Complete Valorant map guide for Bind: Callouts, strategies, more - Dexerto

Complete Valorant map guide for Bind: Callouts, strategies, more

Published: 16/Jun/2020 0:08 Updated: 16/Jun/2020 16:36

by Bill Cooney


As you play Valorant, it quickly becomes apparent how important knowing each of the maps like the back of your hand really is. In this guide, we’ll be taking a look at the ins and outs of Bind.

Bind has two Reactor Sites, the same as Ascent and Split, but what sets it apart is the pair of teleporters that can take players from one end of the map to the other in a flash, which means plenty of surprises on offense and defense.

With that in mind, we’d recommend familiarizing yourself with the Reactor Site locations and map callouts below, since we’ll be referring to them throughout this guide.

You don’t need to have every single callout memorized as long as you know what know the main ones like Showers, Hookah, Market, and a few others mean. As always, remember that it’s better to communicate with your team somehow than to just be a brick wall for the whole match.

Compared to Haven and its three Reactor Sites, Bind presents a much simpler problem to solve for attackers, but it can also be easier to defend on the other side of things. Either way, everyone always has to play both, so let’s take a look at some good offensive setups to start off.

How to play Attack on Bind

Reactor Site A

We’ll begin with the A-Site, which has two main ways to attack: through A Short, and down through A Lobby/Long to Showers. 

Agents headed down Short will want to bring medium to long-range weapons like the Vandal, since once you make it through the alley, you’ll probably have to deal with an enemy up in Heaven all the way across the point.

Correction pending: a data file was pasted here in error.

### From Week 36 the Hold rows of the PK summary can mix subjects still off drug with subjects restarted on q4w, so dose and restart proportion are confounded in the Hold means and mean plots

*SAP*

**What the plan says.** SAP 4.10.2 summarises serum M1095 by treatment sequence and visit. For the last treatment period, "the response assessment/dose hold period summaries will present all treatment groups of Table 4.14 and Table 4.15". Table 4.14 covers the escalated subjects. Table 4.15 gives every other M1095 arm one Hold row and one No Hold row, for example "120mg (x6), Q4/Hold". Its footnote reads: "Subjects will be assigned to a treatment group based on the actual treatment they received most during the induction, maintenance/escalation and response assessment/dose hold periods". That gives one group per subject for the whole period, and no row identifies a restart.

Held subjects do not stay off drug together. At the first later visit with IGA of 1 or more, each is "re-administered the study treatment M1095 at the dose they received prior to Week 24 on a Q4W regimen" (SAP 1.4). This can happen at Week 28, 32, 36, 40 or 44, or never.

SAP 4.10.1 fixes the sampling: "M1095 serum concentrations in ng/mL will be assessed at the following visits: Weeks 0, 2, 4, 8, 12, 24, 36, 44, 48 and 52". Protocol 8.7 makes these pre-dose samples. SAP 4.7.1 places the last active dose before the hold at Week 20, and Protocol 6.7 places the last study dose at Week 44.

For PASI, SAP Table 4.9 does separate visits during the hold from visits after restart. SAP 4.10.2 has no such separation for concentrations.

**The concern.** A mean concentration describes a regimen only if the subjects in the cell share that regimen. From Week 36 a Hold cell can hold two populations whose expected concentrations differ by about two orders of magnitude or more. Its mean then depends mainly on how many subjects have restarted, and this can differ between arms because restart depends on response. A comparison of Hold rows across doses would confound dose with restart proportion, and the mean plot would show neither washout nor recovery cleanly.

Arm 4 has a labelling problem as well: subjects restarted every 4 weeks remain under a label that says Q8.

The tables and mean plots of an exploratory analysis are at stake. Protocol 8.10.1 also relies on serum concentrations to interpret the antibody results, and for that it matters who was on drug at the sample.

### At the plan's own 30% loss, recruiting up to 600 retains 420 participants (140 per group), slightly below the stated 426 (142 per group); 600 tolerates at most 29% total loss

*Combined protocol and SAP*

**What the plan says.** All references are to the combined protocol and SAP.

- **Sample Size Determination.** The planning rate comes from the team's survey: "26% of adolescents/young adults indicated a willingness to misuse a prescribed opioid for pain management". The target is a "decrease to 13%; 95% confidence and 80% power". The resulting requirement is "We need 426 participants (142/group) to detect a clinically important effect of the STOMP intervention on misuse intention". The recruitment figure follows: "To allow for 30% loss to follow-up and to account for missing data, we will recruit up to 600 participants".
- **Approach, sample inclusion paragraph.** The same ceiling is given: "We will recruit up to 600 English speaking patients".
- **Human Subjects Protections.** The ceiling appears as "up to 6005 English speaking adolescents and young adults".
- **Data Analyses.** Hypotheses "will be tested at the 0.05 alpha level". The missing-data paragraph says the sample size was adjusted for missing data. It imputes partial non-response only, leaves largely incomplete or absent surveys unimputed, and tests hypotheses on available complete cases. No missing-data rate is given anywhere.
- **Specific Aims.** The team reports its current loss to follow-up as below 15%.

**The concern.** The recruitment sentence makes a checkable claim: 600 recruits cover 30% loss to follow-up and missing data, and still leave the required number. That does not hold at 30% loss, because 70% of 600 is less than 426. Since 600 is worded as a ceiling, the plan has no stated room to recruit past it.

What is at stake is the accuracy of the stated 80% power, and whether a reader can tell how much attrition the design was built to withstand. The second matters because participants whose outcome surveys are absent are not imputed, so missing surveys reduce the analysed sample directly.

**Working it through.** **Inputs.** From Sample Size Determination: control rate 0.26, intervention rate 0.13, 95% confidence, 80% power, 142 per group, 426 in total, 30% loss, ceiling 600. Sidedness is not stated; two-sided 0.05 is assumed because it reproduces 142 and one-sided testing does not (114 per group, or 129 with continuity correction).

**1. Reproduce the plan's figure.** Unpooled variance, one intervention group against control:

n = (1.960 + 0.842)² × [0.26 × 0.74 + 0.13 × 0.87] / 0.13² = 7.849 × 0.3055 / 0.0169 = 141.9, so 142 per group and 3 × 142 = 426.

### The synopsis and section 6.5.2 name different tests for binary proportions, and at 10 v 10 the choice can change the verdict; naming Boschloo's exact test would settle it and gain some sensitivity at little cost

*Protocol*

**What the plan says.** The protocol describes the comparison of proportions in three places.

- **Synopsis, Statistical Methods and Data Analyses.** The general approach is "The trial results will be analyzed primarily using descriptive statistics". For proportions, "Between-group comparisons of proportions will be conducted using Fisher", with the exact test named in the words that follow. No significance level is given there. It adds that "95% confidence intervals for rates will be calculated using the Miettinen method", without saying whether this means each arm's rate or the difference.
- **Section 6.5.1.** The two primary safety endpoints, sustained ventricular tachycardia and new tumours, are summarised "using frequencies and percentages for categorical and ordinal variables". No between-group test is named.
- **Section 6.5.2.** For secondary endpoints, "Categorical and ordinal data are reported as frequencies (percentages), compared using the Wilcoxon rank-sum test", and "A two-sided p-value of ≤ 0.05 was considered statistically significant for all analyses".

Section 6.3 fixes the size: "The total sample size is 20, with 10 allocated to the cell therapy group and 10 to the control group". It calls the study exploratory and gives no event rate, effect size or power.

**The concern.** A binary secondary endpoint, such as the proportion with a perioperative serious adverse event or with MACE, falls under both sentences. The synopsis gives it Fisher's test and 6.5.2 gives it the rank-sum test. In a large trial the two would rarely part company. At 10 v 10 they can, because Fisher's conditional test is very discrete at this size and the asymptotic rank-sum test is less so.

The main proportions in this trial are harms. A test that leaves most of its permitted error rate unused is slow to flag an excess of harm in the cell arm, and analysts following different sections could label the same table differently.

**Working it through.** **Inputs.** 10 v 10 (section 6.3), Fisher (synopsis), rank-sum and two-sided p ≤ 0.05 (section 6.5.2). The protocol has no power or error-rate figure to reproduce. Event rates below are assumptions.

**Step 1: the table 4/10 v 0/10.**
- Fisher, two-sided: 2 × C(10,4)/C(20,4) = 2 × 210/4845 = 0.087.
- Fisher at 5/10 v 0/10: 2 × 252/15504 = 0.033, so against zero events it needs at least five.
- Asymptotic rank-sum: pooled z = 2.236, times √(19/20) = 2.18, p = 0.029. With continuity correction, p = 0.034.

Over in Showers, short to medium range guns are your best bet, as the room you have to move through in order to reach the Site will most likely involve some close-quarters combat.

Brimstone’s smokes make him a good option for any team attacking A, especially since he can call them down with precision and completely cut off line-of-sight from the sniper position in Heaven.

When it comes to planting on A, if you don’t have control of Heaven of the defender’s side, planting on the attacker’s side of the tall boxes on site, or just on point by the truck is usually a good call for a quick strike.

Reactor Site B

As on A, there are two main ways to access B on offense. Through Market/Link and into B Short to attack the point from the window in Hookah, or B Long, which takes you around by the Teleporter to Showers.

While B Long has some tight spaces towards the point, it’s usually where longer-ranged duels happen. Medium to close-range weapons are well-suited for B Short, where you’ll also have to watch out for enemies coming through the teleporter from A.

Omen can be deadly when attacking B, if you know how to use him to bypass the more troublesome areas to push through and catch defending agents off-guard. When it comes to planting, just inside the Tunnel on the attacker’s side can be covered from the B Long entrance, and if placed directly in front of the box/tunnel, the spike can be covered from Hookah.

How to play as Defender on Bind

Reactor Site A

There are three main areas to keep in mind when playing defense on A Site: Tower/Heaven, Showers, and A Short right up the middle. Tower is arguably the most important spot for defenders on A. From here you can see both showers and A Short, and either take action or inform your team appropriately. The best plan of action is for the player in Tower to cover one entrance, and another player down on the ground covering the other.

If Tower gets smoked out by attackers, you can either drop down onto point if you have no fear of death, or you could take the safer option and go down the ramp and post up in Vents just off the point. Jett’s mobility makes her a great defender on A as she can hop on top of the crates and boxes, but Cypher and his kit can definitely help hold things down as well.